Concept: A Sense of Place

“We are living today on a threshold between a history of alienated displacement from and longing for home and the possibility of a multi-centered society that understands the reciprocal relationship between the two,” writes Lucy Lippard in The Lure of the Local. “Most of us are separated from organic geographical communities; even fewer can rely on blood ties. We can only hope to find created communities—people who come together because they are alike on some level—or communities that are accidentally formed through place, workplace, and other more artificial means. Sometimes created places, based in dissimilarity, can be more vital and less isolating than unchosen ones. But most of us live such fragmented lives and have so many minicommunities that no one knows us as a whole. The incomplete self longs for the fragments to be brought together. This can’t be done without a context, a place.”

For artists, a sense of place or a lack thereof, poses a particular challenge when making art that speaks to a community. Lippard’s observation that “all art is regional” seems to contradict the idea “that there is no such thing as regionalism in our homogenized, peripatetic, electronic culture.” We see it differently; that the artist is uniquely situated to show and speak to place in a way that makes it seen, understood, and celebrated.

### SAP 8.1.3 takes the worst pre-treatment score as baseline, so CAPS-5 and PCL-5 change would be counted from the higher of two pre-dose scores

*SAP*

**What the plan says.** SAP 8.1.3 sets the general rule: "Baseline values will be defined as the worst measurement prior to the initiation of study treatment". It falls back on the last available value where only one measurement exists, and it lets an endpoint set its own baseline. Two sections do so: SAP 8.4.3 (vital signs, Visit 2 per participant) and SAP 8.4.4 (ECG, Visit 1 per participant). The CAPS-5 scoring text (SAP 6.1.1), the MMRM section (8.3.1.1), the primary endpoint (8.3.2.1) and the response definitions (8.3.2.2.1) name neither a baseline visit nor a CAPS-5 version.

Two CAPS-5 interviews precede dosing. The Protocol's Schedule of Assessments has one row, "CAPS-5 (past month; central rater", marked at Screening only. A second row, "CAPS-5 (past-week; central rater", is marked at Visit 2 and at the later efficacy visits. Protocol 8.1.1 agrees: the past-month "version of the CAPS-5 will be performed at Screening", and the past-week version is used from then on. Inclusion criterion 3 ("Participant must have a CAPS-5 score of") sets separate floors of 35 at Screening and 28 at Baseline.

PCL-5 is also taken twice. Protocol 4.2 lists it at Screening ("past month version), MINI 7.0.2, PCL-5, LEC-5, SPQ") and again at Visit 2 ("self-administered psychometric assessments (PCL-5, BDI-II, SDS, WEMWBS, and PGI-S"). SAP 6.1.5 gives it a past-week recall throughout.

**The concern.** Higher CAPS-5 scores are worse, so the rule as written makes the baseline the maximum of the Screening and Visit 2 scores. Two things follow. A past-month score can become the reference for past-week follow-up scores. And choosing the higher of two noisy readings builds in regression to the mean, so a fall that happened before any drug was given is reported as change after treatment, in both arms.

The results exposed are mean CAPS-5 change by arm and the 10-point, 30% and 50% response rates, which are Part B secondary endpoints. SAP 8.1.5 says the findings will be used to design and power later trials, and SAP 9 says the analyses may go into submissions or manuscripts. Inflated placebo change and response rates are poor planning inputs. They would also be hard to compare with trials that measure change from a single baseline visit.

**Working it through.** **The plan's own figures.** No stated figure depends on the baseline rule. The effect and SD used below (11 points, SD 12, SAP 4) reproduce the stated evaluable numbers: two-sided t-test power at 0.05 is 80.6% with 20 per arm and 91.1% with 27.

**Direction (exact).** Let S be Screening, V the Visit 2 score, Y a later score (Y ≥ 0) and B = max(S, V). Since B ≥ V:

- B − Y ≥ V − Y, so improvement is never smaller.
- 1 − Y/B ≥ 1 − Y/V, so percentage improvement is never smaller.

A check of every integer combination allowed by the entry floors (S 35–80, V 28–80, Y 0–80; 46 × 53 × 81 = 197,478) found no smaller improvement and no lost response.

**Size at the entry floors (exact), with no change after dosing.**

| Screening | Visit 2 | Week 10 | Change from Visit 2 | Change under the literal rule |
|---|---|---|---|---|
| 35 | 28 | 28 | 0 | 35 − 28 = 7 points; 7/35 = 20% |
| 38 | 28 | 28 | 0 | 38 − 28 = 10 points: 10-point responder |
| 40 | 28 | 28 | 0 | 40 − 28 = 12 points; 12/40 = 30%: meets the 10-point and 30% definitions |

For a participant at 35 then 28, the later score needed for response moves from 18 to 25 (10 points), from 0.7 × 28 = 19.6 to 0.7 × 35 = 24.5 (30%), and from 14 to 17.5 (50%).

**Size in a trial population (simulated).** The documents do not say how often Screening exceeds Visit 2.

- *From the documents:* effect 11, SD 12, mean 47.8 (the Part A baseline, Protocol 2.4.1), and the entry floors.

About Sanquhar, Scotland

Sanquhar is a rural Scottish community with a rich agricultural and manufacturing heritage. Located on the River Nith, the area has been an important crossroads going back to Neolithic times and is the site of several prehistoric British forts and a Roman outpost. A 15th-century castle ruin overlooks the town. Mary, Queen of Scots came to Sanquhar in May 1568 after her defeat at the battle of Langside. In the 17th century, Sanquhar was the site of unrest during the Covenanting period when Scottish Presbyterians fought to maintain the Church of Scotland. Agriculture, coal mining, and wool production and related industries such as knitting and carpet making flourished in the 18th century. The town hosts the world’s oldest working post office (established in 1712) and the world’s oldest curling society (formed in 1774). The Church of St Bride’s sanctuary was dedicated to a lost, then found World War I soldier. The village of Crawick on the edge of town had once been known as a haven for witches. The Tolbooth Museum was designed by the influential 18th century Scottish architect William Adam.

Sites of Interest: Tolbooth Museum, Sanquhar Castle, Crawick Multiverse, Old Town Hall, River Nith, Saint Bride’s Church, Sanquhar Declarations Monument, and A’ the Airts (home to Sanquhar Knitting Patterns).